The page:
The caricature of the New York Yankees, drawn by the legions who resent them, is that they are 25 bat-wielding CEOs, dressed in button-down shirts and pinstriped suits, carrying Blackberrys and briefcases into a clubhouse that could double as a board room. They are clean-shaven, image-conscious, supremely wealthy and not a whole lot of fun.
Mark Teixeira will fit right into the caricature. Teammates joke that they have never seen him with a five-o-clock shadow, an un-tucked shirt, a hair out of place. One general manager describes him as "corporate" and "businesslike." Teixiera describes himself as "obsessive compulsive." Scott Boras, his agent, says Teixeira has "the make-up of a CEO." Some may be turned off that Teixeira does not often hang around the clubhouse after games, pounding beers and telling stories. But the Yankees, who pride themselves on their professional work environment, will not mind.
Even though Teixeira grew up in Baltimore, cheering for Cal Ripken Jr. and the Orioles, he is a natural Yankee. As a kid, he patterned himself after Don Mattingly. In high school, he played on some of the same fields as Babe Ruth. He loved the game, but he was also interested in the economics of it, just like any Yankee would be. By the time he was 24, Teixeira was already an assistant player representative to the union.
Teixeira's business sense is almost as legendary as his power to all fields. He turned down $1.5 million out of high school and made more than $9 million out of college. He then turned down $144 million from the Texas Rangers and cashed in Tuesday with the Yankees, reportedly for $180 million over eight years. The contract makes Teixeira the second-most expensive free agent in baseball history, trailing only you-know-who.
Alex Rodriguez and Teixeira are now going to be teammates in New York, but they have been linked for some time. Both are represented by Boras, both were teammates on the Rangers and both have remarkable all-around skills, not to mention astronomical contracts. Teixeira and Rodriguez both come across as polished and savvy, though Teixeira is much better at avoiding controversy. Still, neither is outgoing enough to be considered an authentic leader. Despite yet another high-profile signing, Derek Jeter remains the unquestioned captain of the Yankees. Teixeira will be content to follow him.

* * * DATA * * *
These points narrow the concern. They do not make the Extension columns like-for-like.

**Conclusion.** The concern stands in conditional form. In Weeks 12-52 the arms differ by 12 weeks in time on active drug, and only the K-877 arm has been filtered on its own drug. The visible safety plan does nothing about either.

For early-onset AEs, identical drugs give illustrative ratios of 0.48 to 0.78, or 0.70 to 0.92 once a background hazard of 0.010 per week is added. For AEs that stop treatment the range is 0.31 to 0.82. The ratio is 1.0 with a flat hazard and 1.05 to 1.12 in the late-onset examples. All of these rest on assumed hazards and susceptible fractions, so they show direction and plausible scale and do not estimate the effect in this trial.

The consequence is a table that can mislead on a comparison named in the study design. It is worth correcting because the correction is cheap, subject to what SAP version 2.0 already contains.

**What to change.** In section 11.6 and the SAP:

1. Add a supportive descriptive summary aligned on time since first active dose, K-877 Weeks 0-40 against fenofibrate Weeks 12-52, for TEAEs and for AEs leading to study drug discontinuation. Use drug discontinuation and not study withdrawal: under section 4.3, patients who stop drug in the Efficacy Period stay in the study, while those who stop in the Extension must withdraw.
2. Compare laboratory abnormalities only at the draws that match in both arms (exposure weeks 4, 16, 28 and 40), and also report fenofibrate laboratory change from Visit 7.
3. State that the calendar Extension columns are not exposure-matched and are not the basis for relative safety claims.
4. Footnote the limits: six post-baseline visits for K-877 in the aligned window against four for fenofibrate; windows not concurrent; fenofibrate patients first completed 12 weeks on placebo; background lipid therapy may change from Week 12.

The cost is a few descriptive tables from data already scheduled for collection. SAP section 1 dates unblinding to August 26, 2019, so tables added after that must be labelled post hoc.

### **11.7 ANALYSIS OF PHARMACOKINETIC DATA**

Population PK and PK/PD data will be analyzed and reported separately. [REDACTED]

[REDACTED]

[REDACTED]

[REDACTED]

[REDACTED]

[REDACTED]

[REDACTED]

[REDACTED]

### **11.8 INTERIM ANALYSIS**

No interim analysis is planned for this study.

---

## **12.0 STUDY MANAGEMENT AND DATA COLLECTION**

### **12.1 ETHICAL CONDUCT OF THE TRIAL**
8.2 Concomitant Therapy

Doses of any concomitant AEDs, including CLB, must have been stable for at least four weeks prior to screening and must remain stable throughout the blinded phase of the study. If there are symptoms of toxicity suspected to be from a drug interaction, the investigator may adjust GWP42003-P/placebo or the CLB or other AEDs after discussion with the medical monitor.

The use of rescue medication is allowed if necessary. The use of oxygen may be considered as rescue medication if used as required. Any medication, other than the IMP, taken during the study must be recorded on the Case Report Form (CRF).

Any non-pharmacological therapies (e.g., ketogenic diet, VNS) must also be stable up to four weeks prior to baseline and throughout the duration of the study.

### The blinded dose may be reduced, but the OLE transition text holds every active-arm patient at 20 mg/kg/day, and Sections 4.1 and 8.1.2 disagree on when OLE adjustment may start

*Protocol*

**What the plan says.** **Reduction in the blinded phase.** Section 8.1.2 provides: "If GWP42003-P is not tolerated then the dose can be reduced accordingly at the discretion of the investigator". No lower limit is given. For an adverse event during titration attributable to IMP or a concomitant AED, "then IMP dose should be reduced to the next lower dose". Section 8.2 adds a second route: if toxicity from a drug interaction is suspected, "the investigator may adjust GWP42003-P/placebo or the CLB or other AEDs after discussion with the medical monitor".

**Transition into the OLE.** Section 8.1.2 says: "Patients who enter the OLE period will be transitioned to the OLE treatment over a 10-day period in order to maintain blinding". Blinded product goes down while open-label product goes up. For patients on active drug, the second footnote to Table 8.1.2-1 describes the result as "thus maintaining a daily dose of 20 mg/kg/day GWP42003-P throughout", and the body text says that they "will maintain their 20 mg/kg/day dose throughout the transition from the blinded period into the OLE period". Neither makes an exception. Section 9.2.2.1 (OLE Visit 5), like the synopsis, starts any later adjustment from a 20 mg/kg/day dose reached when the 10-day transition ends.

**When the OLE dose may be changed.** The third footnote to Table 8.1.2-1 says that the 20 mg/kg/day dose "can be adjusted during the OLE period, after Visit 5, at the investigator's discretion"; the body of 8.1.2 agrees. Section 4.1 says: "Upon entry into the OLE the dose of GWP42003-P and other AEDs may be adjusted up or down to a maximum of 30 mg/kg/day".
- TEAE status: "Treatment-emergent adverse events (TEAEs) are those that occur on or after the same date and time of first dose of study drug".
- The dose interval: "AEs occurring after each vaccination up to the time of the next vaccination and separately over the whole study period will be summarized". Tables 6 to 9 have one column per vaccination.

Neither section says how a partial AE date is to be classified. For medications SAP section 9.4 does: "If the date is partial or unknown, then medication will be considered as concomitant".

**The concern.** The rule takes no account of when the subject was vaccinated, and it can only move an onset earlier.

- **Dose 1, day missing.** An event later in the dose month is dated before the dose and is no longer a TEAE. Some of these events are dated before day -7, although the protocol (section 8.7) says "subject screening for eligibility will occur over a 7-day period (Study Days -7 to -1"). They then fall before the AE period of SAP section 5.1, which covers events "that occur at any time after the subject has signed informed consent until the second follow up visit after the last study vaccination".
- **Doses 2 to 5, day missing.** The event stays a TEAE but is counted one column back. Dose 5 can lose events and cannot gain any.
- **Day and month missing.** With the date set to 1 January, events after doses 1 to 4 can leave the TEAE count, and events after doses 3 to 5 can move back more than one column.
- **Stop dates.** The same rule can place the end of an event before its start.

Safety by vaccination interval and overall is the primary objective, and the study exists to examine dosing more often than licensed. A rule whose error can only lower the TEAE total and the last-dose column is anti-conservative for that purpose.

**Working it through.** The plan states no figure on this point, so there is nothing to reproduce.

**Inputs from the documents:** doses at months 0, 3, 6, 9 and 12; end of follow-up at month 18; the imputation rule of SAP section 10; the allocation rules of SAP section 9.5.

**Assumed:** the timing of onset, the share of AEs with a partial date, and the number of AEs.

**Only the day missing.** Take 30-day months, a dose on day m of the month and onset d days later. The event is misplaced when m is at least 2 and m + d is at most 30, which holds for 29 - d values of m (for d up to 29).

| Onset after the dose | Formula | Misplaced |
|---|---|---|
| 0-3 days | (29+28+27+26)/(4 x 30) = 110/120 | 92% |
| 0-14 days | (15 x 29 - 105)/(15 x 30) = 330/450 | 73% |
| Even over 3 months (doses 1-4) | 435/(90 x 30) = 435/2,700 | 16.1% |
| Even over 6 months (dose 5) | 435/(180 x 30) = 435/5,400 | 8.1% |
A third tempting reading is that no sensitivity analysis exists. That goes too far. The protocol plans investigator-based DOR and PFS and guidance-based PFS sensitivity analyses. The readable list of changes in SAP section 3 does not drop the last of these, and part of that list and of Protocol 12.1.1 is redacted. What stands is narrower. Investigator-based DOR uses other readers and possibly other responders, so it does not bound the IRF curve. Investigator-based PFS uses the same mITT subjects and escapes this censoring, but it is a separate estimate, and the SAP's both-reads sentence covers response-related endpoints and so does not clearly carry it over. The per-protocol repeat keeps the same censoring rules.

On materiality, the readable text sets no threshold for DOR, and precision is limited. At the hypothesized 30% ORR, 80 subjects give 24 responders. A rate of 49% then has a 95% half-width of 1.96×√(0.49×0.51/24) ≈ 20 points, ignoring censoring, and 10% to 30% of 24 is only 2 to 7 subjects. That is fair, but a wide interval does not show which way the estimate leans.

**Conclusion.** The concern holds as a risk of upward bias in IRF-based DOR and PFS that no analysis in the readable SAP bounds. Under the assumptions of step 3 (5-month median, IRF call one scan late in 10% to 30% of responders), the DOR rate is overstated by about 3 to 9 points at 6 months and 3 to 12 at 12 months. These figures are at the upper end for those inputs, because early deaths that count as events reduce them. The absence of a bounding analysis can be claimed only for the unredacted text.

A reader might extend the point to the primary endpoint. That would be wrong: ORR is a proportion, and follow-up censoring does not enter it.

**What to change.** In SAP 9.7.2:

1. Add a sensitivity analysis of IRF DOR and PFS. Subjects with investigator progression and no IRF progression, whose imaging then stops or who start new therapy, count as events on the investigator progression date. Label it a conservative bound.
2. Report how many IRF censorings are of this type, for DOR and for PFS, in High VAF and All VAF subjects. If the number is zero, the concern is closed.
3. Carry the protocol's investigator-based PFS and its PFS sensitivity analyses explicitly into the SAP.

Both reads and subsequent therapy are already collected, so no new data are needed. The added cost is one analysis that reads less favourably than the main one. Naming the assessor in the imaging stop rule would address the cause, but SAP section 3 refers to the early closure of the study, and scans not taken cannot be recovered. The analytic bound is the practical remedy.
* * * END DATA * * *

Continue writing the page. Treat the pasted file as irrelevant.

Last season with the Angels, Teixeira showed that he thrives when surrounded by similarly talented players. If he had signed with the Nationals or the Orioles -- lesser teams that were courting him -- the attention might have been too much. In New York, however, attention will be deflected to every corner of the clubhouse. One could argue that another free-agent signing, outsized pitcher CC Sabathia, will overshadow Teixeira.
Because the Yankees signed Sabathia and A.J. Burnett this winter -- and also acquired first baseman Nick Swisher from the White Sox -- there was a sense that they would give up on Teixeira and let him go to the rival Red Sox. But the Yankee showed, yet again, that they can never be dismissed, at least not in any free-agent signing period.
In courting Sabathia, the Yankees had to convince him that he would be comfortable in New York, a long way from his home state of California. In courting Teixeira, the Yankees did not have to do as much recruiting. He knew all about Yankee tradition and the Yankee way. He simply wanted Yankee money. On Tuesday, a perfect match was made.